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How Soon is Too Soon for Soybean Planting?

April 30, 2010
By: Sara Schafer, Farm Journal Media Business and Crops Editor
 
 

With corn planting nearing completion in many areas of the U.S., you might be itching to switch over to planting soybeans. This could be a fine idea, as long as the conditions are right.

"In the last few years, soil temperatures have been slow to warm up," says Chad Godsey, Oklahoma State University cropping systems specialist.

Wait Until the Conditions are Just Right

Godsey says the two most important factors when determining soybean planting date are soil temperature and moisture levels. In Oklahoma, Godsey says, farmers should wait for soil temperatures to be in the mid-60s.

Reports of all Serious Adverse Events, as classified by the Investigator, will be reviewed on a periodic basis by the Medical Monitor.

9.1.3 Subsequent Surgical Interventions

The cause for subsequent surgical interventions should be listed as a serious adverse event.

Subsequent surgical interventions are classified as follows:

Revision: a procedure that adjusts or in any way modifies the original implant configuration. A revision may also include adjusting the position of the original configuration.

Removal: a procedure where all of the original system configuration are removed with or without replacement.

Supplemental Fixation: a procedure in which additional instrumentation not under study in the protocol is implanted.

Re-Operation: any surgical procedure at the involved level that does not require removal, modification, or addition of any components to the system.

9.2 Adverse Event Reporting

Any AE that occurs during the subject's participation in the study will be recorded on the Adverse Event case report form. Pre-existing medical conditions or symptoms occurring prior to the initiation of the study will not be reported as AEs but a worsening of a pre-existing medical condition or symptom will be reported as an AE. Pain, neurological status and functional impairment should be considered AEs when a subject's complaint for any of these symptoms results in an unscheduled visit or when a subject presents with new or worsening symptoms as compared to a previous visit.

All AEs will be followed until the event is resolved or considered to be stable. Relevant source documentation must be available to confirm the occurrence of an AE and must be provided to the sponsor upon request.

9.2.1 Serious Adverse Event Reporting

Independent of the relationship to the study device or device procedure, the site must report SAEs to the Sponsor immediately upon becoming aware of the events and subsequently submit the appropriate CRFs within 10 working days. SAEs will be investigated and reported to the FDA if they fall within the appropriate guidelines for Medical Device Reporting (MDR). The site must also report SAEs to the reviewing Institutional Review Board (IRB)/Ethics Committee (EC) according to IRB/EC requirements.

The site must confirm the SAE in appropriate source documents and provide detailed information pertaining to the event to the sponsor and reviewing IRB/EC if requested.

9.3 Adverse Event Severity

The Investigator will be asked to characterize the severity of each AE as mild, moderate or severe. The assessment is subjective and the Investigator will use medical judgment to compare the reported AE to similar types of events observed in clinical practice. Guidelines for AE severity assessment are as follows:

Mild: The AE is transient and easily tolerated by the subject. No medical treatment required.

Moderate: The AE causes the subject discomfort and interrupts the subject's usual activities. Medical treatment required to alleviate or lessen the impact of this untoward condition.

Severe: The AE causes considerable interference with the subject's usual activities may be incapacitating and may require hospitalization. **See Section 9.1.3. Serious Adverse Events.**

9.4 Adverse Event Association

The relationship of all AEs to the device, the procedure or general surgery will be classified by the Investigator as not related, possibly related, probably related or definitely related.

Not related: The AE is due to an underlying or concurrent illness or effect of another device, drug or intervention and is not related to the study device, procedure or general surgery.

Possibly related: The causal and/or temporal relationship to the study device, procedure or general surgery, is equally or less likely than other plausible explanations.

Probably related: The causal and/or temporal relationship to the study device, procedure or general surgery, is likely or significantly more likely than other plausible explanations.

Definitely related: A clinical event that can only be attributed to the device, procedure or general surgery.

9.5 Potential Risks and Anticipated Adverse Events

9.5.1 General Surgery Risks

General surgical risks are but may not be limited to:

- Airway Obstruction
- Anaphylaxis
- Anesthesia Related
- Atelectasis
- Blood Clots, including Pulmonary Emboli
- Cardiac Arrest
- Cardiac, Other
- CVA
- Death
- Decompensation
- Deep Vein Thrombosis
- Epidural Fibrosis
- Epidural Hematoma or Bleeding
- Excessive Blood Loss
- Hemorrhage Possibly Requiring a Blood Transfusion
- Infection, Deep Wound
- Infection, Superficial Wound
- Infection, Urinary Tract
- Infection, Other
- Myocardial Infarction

As far as moisture, he says you don't want to plant seeds into cool, wet soils, which increases the threat of seed rot, seedling diseases and late germination. "You want the plant to get off to a healthy start." 

The Risks of Early Planting

In a recent article (Vince Davis, assistant professor of soybean production systems at the University of Illinois, wrote that earlier-than-normal soybean planting is always associated with greater risks.

To combat the increased risks of emergence issues and pests, Davis offers this advice:

  • Enhance the warming and drainage abilities of your soils by preparing your seedbed with tillage or even strip tillage to remove residue from the seed furrow.
  • Plant in darker soils first, since they warm faster than lighter soils.
  • Save the fields with past histories of seedling or fungal diseases for last.
  • Scout your early-planted soybean fields quickly and often to keep an eye out for potential problems.

 

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RELATED TOPICS: Soybeans

 
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